John Carswell: I don’t know exactly when. Primaries and caucuses didn’t become the main way of deciding a presidential candidate for a certain party up until the 1970s, when in 1972 they had a brokered convention, in 1968 everything was also chaos, because Bobby Kennedy, who was the front runner for the democratic nomination obviously got shot. So they had no decisive figure to lead the party. So they had to have a brokered convention in order to decide it. And everything got flown into chaos.

Dr. Gwynette: Yeah.

John Carswell: So after that they made some rules where the state democratic party had to hold an election for the people to decide which delegates would go to the convention and these delegates would represent a certain candidate based on what percent they won in the popular vote.

Dr. Gwynette: I see. So there’s a lot more than meets the eye, unusually.

John Carswell: Yeah.

Dr. Gwynette: Now, is Iowa the only state that does a caucus?

John Carswell: No, there are, I believe seven States that do caucus.

Dr. Gwynette: Okay.

John Carswell: They are Nevada, Nebraska, I believe, montana. It’s a few others.

Dr. Gwynette: So some of the States that are maybe newer and States that are out West further from here.

John Carswell: Yeah. Primary States are the most common way, are probably the best way. I kind of like how they have an open debate over which candidates they support because it just helps to have the last minute voters decide. But doing the system of just raising their hands, that’s not an effective way of deciding an election at all.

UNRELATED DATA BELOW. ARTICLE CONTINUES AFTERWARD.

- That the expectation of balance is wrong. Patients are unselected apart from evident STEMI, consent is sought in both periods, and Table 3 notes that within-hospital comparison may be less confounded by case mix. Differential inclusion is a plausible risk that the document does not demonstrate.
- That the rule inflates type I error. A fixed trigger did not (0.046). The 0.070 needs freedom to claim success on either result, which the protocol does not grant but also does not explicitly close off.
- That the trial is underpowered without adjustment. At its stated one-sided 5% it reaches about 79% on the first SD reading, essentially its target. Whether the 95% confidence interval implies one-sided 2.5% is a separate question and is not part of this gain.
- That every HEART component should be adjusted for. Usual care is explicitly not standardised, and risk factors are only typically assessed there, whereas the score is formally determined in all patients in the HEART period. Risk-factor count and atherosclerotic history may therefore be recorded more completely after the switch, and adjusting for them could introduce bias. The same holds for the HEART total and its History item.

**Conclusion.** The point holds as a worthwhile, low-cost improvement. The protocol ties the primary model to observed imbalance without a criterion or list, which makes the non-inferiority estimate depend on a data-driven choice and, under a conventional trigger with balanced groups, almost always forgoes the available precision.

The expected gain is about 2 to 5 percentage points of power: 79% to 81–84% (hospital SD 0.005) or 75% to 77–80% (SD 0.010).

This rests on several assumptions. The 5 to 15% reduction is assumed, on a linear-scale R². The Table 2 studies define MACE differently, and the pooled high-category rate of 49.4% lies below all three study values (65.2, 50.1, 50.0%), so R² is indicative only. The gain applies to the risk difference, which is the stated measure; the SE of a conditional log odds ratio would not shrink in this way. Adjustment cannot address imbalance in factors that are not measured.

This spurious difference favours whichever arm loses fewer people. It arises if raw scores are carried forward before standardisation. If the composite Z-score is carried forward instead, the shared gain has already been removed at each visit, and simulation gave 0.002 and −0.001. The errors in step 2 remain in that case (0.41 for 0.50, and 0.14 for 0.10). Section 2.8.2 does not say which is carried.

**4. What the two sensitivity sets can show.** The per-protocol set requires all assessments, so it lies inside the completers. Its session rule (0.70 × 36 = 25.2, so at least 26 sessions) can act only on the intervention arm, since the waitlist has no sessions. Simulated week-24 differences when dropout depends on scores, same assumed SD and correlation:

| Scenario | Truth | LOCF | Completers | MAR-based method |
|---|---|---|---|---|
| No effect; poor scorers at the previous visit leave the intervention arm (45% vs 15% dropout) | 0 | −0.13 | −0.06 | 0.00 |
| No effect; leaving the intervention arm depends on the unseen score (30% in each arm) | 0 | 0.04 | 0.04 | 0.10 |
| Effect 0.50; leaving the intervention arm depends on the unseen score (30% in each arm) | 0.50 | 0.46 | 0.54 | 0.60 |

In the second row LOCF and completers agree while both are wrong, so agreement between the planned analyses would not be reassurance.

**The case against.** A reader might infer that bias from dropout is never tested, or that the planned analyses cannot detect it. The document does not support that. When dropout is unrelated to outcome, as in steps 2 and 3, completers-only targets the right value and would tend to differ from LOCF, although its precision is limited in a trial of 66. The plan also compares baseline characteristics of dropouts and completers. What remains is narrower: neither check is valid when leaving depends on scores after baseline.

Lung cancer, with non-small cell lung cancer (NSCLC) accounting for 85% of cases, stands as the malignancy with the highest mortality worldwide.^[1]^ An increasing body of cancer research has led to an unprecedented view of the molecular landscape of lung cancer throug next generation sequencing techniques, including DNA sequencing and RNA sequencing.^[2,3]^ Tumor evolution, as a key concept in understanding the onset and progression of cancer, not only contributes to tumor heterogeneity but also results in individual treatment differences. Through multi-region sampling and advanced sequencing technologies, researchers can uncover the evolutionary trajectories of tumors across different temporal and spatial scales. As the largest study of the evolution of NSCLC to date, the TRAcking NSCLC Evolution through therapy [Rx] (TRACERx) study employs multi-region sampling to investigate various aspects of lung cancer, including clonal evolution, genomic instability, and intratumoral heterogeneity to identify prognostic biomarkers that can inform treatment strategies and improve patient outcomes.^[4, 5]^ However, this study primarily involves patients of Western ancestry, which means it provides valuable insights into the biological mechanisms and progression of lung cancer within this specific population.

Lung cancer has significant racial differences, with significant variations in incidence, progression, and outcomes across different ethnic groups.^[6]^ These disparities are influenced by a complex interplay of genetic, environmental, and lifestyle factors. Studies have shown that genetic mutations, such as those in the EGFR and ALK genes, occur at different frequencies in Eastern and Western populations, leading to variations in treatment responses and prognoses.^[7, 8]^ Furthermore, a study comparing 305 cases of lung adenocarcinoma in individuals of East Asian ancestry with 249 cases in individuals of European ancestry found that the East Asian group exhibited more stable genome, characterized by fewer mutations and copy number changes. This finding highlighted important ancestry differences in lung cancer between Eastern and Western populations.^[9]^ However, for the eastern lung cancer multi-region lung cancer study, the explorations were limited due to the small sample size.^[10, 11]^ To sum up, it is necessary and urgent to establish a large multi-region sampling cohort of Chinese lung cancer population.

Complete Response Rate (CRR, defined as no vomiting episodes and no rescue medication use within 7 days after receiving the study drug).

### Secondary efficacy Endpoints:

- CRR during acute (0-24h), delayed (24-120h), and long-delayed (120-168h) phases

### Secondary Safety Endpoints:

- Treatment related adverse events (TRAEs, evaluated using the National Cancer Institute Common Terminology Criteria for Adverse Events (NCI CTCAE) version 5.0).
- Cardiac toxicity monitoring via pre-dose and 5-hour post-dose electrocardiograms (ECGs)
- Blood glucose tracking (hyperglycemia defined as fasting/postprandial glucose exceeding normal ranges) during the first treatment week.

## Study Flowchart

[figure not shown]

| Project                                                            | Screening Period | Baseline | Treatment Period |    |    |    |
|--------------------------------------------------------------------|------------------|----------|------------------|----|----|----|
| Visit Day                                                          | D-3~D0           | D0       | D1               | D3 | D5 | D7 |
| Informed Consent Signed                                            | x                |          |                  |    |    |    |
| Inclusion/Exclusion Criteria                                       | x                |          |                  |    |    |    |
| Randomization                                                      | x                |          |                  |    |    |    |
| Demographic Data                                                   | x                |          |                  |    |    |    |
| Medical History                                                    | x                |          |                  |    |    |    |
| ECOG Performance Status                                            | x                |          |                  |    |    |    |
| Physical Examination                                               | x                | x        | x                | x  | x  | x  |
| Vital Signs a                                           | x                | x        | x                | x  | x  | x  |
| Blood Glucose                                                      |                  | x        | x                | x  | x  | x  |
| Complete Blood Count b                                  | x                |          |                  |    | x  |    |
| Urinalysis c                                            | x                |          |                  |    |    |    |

Dr. Gwynette: Right. Because people can see if there’s other people raising their hands.

John Carswell: Mm-hmm (affirmative).

Dr. Gwynette: Yeah. And it’s almost like, well if everyone else was going to vote, why shouldn’t I vote for this person?

John Carswell: Yeah.

Dr. Gwynette: That’s interesting. Yeah. It sounds like there’s some good old fashioned like town hall aspects to it and maybe do you think the colonists ever did things like that?

John Carswell: I don’t think that’s how it would go. I’m sure public votes were probably more commonly used back then because they would definitely have a harder time counting ballots. But it is out of date now because you can, of course, use a ballot. Like raising your hand in a crowded room, obviously is going to have some miscounts.

Dr. Gwynette: Yeah, that’s right.

John Carswell: And currently the caucus is up in the air because caucuses, because of how the way they’re set up typically do not go the way they are polled previously.

Dr. Gwynette: Interesting. Yeah.

John Carswell: So for example, in 2016, in the Republican primary, Donald Trump was polling out 34% in Iowa and ended up getting 23%.

Dr. Gwynette: Oh, wow.

John Carswell: Marco Rubio was polling out 11% ended up getting about 22%.

Dr. Gwynette: Interesting.

John Carswell: So obviously sways a lot. So, yeah.

Dr. Gwynette: That is really interesting that there is that sway. And we saw that in the general election, didn’t we? Where people were polling Hillary as almost the prohibitive favorite. And then she ended up losing the election. So you never really know.

John Carswell: Well, during the late game, a lot of swing States, Trump did have a surge last minute and a lot of the swing States got really close. Nationally, it’s still was about five percentage points apart, which it was closer in reality in the popular vote, Hillary still won the popular vote, but she lost the swing States where Trump had tightened.

Dr. Gwynette: The race.

John Carswell: Yeah.